Beechey is thankful that Whitman has supported the program materially by giving a course release to Raschko for directing it, along with stipends for faculty members participating in professional development. Beechey says that such support not only “helped to build a robust launch”—even in the midst of the pandemic—but also demonstrates that the Provost recognizes the value of faculty collaborations.” Participating faculty members also receive support in writing instruction; as First-Year Writing Coordinator, McDermott reads the course proposals to see how professors are planning to use composition, then offers feedback, guidance, and workshops to help them teach writing more effectively within each section. 

Additionally, Raschko explains that Whitman wants to get as many tenured and tenure-track professors involved as possible in teaching FYS. Currently, almost every department on campus is involved in at least one of the courses offered. 

Professional Development

Raschko began organizing professional development opportunities well before the program’s launch, with the goal of helping faculty members learn new classroom skills. Many of the professional development workshops “offered opportunities for people to learn from each other,” according to Beechey. She goes on to say that Raschko “has served admirably as the first director” of the new program and that this model “allows for creativity in teaching, building on each instructor’s strengths, but with enough structure” to make the program cohesive.

Because the faculty had developed a course focused on specific learning objectives, not all professors “felt immediately able” to teach the new curriculum. There was definitely increased interest in learning to teach writing, McDermott states. Currently teaching in the “Justice” community, Kim reports that the faculty feel and appreciate the support they have received.

Beechey says that the targeted professional development has percolated to her other classes—she now finds herself “thinking more intentionally and building writing assignments with more opportunities to do low-stakes writing” in classes other than her First Year Seminars. She also says that her writing pedagogy has improved, and she has now developed a “deep appreciation” of writing specialists like Raschko and McDermott. McDermott has been pleased that they have been able to offer professional development in writing; according to her, the turnout in the professional development workshops has been “amazing.” Learning to better teach writing “continues to be something the faculty are interested in improving, and they are open to suggestion.”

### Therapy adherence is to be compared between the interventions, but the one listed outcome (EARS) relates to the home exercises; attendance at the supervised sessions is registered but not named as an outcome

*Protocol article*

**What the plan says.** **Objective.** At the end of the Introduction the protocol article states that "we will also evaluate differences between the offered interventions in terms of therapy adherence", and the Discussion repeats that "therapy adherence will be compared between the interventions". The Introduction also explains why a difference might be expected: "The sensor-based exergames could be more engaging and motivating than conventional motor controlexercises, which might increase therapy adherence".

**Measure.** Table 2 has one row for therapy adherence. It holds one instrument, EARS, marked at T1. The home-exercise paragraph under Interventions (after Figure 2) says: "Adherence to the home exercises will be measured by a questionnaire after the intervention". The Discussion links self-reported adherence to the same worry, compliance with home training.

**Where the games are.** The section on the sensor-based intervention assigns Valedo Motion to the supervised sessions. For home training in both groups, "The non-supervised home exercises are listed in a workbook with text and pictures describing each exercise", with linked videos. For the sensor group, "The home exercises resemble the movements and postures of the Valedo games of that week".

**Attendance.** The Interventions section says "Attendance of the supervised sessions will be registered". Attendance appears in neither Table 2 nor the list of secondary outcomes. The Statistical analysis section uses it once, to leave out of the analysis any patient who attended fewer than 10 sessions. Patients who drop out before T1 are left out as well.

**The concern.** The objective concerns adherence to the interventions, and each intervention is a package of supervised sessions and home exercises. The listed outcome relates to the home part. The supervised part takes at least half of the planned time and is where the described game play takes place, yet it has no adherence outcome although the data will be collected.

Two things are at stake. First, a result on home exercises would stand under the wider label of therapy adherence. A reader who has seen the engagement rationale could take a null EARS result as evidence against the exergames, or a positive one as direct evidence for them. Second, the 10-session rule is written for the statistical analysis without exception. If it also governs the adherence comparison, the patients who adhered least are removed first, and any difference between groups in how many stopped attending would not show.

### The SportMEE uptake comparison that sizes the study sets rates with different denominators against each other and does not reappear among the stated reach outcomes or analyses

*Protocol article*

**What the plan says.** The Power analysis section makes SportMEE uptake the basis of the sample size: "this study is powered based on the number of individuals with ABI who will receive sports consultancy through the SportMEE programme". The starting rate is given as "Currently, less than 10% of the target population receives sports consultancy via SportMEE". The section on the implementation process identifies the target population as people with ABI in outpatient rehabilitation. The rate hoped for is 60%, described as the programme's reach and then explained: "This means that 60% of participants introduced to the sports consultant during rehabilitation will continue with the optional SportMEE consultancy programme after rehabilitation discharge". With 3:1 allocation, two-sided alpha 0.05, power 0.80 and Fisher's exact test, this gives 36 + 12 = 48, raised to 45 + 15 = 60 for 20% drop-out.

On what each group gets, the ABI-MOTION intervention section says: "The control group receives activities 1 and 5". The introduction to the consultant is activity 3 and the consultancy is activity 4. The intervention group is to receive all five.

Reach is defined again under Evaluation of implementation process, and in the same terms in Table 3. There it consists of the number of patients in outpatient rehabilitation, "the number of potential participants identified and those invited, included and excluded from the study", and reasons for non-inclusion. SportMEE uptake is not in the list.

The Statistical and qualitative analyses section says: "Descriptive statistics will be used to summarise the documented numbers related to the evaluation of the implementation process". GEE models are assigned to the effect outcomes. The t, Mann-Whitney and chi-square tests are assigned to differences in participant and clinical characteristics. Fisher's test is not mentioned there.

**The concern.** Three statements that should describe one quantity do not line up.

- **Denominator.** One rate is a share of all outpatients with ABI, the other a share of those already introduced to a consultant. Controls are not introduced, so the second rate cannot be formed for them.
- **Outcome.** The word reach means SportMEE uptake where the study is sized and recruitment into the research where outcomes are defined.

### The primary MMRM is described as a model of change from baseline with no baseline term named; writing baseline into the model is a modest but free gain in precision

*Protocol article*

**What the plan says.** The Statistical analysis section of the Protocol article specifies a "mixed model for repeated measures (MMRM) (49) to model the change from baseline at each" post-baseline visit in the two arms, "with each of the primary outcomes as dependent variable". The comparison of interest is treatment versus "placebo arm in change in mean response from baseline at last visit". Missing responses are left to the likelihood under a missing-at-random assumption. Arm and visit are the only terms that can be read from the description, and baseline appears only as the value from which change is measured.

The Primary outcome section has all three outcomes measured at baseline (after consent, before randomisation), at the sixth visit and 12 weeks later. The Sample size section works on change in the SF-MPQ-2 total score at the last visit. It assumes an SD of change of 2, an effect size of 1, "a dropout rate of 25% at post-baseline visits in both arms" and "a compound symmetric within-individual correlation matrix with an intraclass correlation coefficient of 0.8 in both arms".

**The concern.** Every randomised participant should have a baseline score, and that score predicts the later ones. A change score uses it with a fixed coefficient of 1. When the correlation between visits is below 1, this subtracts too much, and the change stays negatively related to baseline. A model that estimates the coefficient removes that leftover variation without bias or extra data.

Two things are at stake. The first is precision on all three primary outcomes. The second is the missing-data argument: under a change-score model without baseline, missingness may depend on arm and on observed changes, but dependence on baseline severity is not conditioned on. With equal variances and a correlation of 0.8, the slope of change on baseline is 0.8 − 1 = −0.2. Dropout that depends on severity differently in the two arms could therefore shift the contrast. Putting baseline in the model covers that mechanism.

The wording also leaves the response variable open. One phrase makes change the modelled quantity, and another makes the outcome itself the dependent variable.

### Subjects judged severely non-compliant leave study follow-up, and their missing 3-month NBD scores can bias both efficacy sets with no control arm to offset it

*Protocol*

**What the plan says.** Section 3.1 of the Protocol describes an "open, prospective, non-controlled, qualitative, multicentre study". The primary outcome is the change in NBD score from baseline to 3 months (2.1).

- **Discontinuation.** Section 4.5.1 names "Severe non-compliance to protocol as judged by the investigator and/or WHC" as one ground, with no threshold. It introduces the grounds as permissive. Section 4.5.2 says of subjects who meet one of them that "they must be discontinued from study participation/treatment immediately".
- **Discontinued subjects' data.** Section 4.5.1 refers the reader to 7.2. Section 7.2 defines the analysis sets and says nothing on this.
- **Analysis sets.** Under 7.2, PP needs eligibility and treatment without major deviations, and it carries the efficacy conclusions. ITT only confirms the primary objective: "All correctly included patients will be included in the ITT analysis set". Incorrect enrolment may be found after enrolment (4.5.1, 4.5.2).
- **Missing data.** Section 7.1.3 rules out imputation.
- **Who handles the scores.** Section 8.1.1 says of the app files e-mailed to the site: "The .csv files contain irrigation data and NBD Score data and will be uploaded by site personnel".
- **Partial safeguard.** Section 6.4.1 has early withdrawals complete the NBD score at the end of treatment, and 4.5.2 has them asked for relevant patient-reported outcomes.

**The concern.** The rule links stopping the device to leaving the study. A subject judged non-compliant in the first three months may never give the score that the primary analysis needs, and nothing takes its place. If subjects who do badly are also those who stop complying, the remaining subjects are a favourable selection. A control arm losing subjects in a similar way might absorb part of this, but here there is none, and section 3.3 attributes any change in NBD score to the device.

As director of the program, Raschko visits classes to see how things are working; she “gathers stories” plus “serves as a conversation partner” for continual improvement. Kim says that Raschko, as FYS Director, is doing a “spectacular job” in delivering the faculty development component embedded in the program, specifically around subjects such as writing, leading discussions, grounding coursework in anti-racism, and helping faculty learn to lead difficult conversations. Kim also notes that Raschko has done a “great job at building in assessment,” which can be challenging, since faculty members from different disciplines approach assessment in a plethora of ways. 

Kim says that Raschko is available to the faculty teaching FYS, both as individuals and in group settings; she is “not only a resource for individuals but also a creator of the faculty community.” McDermott states she is happy that Raschko is the first director, saying that “she is logistically on top of things, well-versed in composition pedagogy, an excellent leader, and empathetic to both instructors and students. She is an excellent choice to launch the program.”

As a key partner in the creation of the re-envisioned First Year Seminars program, Raschko continues to support and guide faculty members in bringing it to fruition in her role as Director. 

About the Author
Cynthia Mwenja, PhD, teaches Composition and Rhetoric at the University of Montevallo and is a staff writer for PUPN Magazine.